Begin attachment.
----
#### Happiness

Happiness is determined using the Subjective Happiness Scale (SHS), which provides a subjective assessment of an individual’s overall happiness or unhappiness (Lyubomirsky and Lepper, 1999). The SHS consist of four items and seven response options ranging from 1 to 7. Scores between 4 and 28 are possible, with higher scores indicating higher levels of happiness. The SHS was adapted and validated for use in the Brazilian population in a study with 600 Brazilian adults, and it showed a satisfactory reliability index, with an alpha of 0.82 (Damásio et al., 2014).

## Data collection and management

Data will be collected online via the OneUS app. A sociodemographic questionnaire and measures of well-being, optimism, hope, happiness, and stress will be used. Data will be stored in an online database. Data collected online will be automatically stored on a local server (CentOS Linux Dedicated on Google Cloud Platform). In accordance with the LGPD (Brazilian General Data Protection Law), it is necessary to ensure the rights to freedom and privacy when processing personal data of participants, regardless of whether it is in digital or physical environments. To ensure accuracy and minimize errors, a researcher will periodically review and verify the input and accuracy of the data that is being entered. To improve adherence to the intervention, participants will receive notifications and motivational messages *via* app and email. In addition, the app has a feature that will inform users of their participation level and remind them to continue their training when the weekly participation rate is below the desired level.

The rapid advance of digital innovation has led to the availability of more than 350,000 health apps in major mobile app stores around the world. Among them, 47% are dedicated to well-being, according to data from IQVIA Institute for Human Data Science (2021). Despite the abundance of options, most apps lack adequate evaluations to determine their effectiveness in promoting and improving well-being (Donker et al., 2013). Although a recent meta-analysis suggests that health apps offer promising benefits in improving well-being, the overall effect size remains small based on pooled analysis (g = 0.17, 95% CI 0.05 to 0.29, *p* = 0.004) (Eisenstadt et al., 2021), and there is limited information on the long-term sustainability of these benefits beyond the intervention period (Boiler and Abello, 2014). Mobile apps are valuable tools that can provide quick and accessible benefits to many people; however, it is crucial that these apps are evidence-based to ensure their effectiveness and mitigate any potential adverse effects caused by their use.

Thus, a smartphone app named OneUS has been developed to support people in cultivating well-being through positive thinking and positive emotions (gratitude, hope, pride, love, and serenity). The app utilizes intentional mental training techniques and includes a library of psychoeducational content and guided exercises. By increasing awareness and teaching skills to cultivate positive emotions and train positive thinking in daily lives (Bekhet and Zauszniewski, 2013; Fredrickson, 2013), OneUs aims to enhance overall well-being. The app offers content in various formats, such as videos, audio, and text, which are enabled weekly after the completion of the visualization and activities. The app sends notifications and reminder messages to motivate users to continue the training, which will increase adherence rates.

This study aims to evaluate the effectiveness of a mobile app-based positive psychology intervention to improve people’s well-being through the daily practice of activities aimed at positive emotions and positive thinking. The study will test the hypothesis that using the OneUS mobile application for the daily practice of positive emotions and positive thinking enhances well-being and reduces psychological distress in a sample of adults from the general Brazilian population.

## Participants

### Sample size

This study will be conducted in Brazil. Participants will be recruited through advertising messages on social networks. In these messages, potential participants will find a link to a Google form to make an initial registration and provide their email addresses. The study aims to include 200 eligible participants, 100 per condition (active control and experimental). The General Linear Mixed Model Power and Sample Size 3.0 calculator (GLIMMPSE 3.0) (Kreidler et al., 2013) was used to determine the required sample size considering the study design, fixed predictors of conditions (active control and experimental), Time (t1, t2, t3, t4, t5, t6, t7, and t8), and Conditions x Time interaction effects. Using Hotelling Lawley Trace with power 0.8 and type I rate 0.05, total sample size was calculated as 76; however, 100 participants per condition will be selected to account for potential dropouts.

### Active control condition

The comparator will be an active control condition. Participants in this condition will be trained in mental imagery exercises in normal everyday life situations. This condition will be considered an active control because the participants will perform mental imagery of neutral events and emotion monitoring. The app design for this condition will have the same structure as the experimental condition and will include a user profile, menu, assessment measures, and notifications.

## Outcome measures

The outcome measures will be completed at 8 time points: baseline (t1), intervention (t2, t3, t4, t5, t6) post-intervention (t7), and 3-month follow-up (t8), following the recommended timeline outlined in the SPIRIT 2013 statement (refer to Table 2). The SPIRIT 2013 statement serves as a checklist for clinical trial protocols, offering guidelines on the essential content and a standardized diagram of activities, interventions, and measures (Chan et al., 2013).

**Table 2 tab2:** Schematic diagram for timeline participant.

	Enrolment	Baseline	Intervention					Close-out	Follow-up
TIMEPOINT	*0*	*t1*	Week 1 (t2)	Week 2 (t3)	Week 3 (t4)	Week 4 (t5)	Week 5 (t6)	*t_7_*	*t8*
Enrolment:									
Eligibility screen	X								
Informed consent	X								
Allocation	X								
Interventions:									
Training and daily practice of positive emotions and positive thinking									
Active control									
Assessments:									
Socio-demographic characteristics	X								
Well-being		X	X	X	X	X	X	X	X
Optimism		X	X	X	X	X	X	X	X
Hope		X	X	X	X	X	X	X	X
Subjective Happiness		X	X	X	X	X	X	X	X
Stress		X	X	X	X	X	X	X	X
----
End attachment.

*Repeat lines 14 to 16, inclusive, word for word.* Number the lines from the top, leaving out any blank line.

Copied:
The outcome measures will be completed at 8 time points: baseline (t1), intervention (t2, t3, t4, t5, t6) post-intervention (t7), and 3-month follow-up (t8), following the recommended timeline outlined in the SPIRIT 2013 statement (refer to Table 2). The SPIRIT 2013 statement serves as a checklist for clinical trial protocols, offering guidelines on the essential content and a standardized diagram of activities, interventions, and measures (Chan et al., 2013).

**Table 2 tab2:** Schematic diagram for timeline participant.

	Enrolment	Baseline	Intervention					Close-out	Follow-up